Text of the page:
Holding The World Bank Accountable For The Leakage Of Funds From Africa’S Health Sector, 2010 Texas A&M University School of Law
Holding The World Bank Accountable For The Leakage Of Funds From Africa’S Health Sector, Fatma E. Marouf
This article explores the accountability of international financial institutions (IFIs), such as the World Bank, for human rights violations related to the massive leakage of funds from sub-Saharan Africa’s health sector. The article begins by summarizing the quantitative results of Public Expenditure Tracking Surveys performed in six African countries, all showing disturbingly high levels of leakage in the health sector. It then addresses the inadequacy of good governance and anticorruption programs in remedying this problem. After explaining how the World Bank’s Inspection Panel may serve as an accountability mechanism for addressing the leakage of funds, discussing violations of ...
Forced Sale Risk: Class, Race, And The "Double Discount", 2010 Texas A&M University School of Law
Forced Sale Risk: Class, Race, And The "Double Discount", Thomas W. Mitchell, Stephen Malpezzi, Richard K. Green
What impact does a forced sale have upon a property owner's wealth? And do certain characteristics of a property owner such as whether they are rich or poor or whether they are black or white, tend to affect the price yielded at a forced sale? This Article addresses arguments made by some courts and legal scholars who have claimed that certain types of forced sales result in wealth maximizing, economic efficiencies. The Article addresses such economic arguments by returning to first principles and reviewing the distinction between sales conducted under fair market value conditions and sales conducted under forced ...
Uniform Partition Of Heirs Property Act, 2010 Texas A&M University School of Law
Uniform Partition Of Heirs Property Act, Thomas W. Mitchell
The Uniform Partition of Heirs Property Act is an act of limited scope which addresses a widespread, well-documented problem faced by many low to middle-income families across the country who have been dispossessed of their real property and much of their real property-related wealth over the past several decades as a result of court-ordered partition sales of tenancy-incommon properties. The highly unstable ownership these families experience stands in sharp contrast to the secure property rights wealthier families typically enjoy. Further, the loss of real property-related wealth these low to middle-income families have experienced has been particularly devastating to these families ...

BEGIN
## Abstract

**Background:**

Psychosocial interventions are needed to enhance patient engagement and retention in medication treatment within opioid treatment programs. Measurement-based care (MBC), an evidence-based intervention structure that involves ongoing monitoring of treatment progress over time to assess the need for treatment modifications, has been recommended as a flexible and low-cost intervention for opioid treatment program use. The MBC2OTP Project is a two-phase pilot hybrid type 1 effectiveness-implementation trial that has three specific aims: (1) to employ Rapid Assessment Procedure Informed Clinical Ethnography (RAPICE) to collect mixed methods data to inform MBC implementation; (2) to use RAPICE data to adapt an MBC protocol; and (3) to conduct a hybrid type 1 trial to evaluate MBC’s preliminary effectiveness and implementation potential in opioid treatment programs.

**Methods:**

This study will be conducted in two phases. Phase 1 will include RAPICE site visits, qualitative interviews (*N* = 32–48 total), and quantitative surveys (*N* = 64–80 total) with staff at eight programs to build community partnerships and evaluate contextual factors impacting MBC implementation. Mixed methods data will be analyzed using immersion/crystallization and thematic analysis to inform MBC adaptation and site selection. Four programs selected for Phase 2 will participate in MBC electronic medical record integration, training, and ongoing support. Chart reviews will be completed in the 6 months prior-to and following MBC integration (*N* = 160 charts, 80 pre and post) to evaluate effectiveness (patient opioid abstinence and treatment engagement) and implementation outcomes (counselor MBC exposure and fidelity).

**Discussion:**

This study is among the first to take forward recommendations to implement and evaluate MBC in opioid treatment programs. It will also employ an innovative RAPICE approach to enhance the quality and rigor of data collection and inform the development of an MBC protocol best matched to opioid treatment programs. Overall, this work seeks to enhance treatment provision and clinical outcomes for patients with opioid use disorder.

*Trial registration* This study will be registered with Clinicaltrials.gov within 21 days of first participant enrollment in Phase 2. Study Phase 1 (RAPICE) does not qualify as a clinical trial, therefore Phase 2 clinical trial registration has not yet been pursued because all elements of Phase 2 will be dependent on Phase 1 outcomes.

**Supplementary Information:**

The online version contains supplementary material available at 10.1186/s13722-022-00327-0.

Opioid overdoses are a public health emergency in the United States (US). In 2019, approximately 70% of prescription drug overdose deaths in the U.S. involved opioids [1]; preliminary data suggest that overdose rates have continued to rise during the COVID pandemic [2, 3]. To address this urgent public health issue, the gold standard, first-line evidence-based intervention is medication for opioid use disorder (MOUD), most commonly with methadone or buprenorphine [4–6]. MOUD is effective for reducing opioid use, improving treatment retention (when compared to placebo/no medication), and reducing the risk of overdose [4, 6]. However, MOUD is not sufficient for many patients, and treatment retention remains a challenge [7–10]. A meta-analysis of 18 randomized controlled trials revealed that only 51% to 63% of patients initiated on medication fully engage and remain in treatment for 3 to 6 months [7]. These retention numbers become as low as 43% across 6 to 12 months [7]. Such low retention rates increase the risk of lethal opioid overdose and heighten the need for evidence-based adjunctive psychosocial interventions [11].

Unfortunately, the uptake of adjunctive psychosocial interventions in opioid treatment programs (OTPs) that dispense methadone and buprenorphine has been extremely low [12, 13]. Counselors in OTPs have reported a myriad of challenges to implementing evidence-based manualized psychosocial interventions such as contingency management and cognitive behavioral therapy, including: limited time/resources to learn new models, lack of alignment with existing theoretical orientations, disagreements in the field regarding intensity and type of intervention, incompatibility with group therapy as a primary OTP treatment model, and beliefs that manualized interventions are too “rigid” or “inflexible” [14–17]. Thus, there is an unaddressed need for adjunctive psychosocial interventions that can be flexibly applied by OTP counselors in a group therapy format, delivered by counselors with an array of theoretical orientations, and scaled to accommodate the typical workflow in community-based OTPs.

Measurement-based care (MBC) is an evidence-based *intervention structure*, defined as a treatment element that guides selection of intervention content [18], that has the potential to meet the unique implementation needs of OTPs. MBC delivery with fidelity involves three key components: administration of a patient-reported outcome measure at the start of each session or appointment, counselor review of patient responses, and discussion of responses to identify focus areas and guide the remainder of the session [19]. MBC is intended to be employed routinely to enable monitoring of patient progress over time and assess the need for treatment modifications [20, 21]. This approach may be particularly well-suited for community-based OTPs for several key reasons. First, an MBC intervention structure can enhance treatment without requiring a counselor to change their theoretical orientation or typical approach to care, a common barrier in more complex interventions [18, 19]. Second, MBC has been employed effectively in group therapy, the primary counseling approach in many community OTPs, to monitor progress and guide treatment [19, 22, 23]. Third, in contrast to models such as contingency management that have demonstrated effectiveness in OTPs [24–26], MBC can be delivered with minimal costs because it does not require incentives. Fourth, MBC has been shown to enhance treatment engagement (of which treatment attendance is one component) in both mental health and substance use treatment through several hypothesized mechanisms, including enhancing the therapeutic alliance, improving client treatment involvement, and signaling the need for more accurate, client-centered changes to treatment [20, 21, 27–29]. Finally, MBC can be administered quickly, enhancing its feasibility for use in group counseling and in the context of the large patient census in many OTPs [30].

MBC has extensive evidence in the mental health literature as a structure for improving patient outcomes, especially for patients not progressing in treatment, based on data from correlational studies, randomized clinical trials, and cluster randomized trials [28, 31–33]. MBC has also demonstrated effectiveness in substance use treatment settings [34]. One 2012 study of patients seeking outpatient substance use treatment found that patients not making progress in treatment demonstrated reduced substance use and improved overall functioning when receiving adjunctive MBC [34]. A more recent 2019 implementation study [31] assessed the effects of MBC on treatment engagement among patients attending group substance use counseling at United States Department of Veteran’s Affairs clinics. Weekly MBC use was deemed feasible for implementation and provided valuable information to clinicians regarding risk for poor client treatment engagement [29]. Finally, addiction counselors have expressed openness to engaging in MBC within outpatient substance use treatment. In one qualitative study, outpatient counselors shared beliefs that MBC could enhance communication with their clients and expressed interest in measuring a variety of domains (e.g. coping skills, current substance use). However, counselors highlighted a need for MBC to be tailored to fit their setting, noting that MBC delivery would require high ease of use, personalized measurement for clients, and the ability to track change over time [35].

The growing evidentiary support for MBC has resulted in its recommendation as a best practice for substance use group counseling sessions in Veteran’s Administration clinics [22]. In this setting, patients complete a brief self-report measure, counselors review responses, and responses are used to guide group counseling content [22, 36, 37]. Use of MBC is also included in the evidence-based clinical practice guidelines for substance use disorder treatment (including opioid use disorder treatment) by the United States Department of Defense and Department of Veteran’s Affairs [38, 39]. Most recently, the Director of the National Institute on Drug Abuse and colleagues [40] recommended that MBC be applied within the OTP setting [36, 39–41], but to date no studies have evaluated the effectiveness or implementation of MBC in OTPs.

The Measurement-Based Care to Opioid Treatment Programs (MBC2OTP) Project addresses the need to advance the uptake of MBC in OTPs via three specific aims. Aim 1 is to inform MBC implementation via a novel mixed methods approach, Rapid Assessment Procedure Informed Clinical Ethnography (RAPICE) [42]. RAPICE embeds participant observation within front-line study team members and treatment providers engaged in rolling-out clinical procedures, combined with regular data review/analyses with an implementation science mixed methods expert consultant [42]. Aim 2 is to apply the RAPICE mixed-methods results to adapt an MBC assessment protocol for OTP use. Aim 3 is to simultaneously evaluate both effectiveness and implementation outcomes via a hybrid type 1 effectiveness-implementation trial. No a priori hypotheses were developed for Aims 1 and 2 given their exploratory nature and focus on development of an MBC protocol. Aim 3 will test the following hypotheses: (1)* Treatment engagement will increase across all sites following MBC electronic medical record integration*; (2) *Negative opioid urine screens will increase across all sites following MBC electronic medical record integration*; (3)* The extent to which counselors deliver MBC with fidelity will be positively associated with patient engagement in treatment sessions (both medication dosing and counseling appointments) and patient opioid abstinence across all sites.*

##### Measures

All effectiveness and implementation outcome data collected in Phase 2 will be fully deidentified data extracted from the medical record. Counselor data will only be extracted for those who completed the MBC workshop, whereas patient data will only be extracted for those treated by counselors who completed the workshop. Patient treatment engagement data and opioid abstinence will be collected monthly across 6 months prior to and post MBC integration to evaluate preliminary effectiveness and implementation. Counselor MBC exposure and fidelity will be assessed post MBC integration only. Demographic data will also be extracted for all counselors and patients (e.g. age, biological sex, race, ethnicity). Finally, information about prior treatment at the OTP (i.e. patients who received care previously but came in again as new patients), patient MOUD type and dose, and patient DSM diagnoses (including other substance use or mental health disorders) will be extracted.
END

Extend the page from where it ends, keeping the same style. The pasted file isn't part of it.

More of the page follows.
How Lawyers (Come To) See The World: A Narrative Theory Of Legal Pedagogy, 2010 Texas A&M University School of Law
How Lawyers (Come To) See The World: A Narrative Theory Of Legal Pedagogy, Randy D. Gordon
Even if one believes that law is not an autonomous discipline, few would dispute that it is a conservative institution and that its members are trained via a pedagogical method quite different from that of other professions. A central aspect of this training is the case method and — thus — the specialized narrative form that appellate opinions take. This essay examines the case method and suggests ways to crack it open — without discarding it — and thereby achieve one of the goals set forth in the Carnegie Report: namely, to supplement the analytical, rule-based mode of reasoning inherent in the method.
Framing Franchise Antitrust Litigation: The Legacy Of Kodak And Queen City Pizza, 2010 Texas A&M University School of Law
Framing Franchise Antitrust Litigation: The Legacy Of Kodak And Queen City Pizza, Randy D. Gordon
A decade ago, many antitrust commentators were predicting a “revival” of franchise antitrust claims flowing in the wake of Eastman Kodak Co. v. Image Technical Services, Inc. The thinking was that Kodak’s recognition of a claim for monopolization of an “aftermarket” for parts and services separate from each other and from a primary product might be extended to cover franchise relationships in which the franchisee is required to purchase fungible products from its franchisor, even though those products could be purchased elsewhere on more favorable terms. Fairly quickly, though, the Third Circuit decided Queen City Pizza, Inc. v. Domino ...